To date, verapamil has not been reported to exhibit anti-aging effects. Since verapamil acts as a CCB, we first focused on the calcium signaling involved in cellular senescence. Accumulating evidence has revealed that upregulation of intracellular levels of calcium promotes cellular senescence . The cells can be rescued from senescence via knockdown of IPR3 channel, which is involved in calcium release, and chelation of calcium with BAPTA [22, 23]. However, the calcium channels that are involved in the modulation of cellular senescence remain largely unknown . Increase in the cytosolic levels of calcium promotes the binding of calcium to a calcium sensory protein, calmodulin, which triggers calcineurin activation that acts as a critical connecting link between calcium signaling and longevity . Previous studies have also revealed in vitro anti-senescence effects of some CCBs. Isradipine can attenuate rotenone-induced senescence in human neuroblastoma SH-SY5Y cells . Nifedipine can prevent high glucose-induced senescence in human umbilical vein endothelial cells . However, whether CCBs can slow aging and extend lifespan is still unknown. Here, we investigated the biological effects of verapamil in C. elegans and human lung fibroblasts and studied the lifespan-extending mechanism of verapamil.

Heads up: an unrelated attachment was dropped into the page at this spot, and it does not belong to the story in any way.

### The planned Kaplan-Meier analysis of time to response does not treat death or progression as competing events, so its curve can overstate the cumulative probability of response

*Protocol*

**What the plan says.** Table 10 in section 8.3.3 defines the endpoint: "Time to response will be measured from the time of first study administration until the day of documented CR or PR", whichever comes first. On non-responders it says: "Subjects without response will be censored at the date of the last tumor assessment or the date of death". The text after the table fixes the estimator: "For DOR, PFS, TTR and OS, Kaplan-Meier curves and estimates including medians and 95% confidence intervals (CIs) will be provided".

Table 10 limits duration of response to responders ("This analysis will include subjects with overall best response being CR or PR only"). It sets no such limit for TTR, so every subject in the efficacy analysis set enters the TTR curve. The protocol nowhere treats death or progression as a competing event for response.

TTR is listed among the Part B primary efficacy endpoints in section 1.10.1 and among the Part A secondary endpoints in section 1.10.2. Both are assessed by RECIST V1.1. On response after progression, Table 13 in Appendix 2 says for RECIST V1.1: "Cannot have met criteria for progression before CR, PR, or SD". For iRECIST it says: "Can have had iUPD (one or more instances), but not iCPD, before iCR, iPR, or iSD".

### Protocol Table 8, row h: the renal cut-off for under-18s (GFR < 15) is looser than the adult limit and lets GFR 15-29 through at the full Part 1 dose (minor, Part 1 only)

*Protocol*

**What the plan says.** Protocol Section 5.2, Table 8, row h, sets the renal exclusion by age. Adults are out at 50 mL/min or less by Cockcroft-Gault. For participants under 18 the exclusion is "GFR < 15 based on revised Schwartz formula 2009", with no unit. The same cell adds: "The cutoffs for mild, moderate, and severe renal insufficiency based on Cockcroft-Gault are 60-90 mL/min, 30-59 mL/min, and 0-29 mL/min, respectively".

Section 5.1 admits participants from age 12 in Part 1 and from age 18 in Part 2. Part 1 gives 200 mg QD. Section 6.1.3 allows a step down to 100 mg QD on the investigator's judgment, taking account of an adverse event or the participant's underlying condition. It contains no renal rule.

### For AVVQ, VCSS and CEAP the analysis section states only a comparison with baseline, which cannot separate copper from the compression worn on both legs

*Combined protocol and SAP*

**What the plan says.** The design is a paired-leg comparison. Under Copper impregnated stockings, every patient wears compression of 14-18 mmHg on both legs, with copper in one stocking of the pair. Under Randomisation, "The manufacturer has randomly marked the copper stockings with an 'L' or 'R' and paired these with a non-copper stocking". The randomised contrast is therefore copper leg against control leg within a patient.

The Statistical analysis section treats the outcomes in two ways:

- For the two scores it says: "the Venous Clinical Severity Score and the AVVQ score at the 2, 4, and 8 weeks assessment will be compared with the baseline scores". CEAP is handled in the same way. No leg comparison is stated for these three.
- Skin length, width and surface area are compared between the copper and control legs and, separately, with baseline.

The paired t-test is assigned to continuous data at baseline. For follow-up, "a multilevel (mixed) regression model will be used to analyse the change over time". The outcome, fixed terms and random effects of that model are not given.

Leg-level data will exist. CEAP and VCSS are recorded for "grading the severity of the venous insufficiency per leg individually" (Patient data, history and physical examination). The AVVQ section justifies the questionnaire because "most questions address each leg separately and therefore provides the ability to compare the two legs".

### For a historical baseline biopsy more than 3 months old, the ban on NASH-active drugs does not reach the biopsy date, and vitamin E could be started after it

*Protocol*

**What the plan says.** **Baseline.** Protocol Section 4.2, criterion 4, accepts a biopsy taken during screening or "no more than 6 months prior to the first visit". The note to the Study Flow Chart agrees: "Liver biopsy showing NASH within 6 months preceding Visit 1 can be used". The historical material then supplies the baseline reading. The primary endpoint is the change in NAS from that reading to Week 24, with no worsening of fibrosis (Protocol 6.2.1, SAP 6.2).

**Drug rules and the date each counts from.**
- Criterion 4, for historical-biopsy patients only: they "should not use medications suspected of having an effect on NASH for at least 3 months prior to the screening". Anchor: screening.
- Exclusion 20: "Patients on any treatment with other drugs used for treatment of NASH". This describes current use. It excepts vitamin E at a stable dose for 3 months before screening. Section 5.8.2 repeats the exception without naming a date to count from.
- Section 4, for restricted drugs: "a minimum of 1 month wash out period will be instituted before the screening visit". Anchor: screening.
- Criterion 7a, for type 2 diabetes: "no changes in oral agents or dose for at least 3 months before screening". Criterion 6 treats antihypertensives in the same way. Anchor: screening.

Verapamil extends lifespan and improves healthspan in C. elegans
After three rounds of screening approved drugs, we obtained hit compounds that extended the lifespan of C. elegans (Figure 1A). Treatment with 100 μM and 400 μM verapamil led to an average lifespan extension of 20.59% and 19.45%, respectively, compared to the control group (Figure 1B, Table 1). To examine if verapamil treatment extended C. elegans lifespan via bacterial growth inhibition, we assessed bacterial growth. However, bacterial growth was not inhibited by verapamil treatment (Figure 1C).
Table 1. Lifespan data.
|Strain||Drug treatment||RNAi||Mean lifespan (days)||Maximum lifespan (days)||Number of worms||P-Values|
|N2||Ver (100μM)||—||19.92||31||90||< 0.001|
|N2||Ver (400μM)||—||19.71||33||77||< 0.01|
|N2||Ver (100μM)||—||17.94||26||196||< 0.0001|
|N2||Ver (400μM)||—||17.15||24||193||< 0.0001|
|N2 DR||Ver (400μM)||—||20.09||31||53||< 0.05|
|N2||Ver (100μM)||L4440||14.24||22||161||< 0.0001|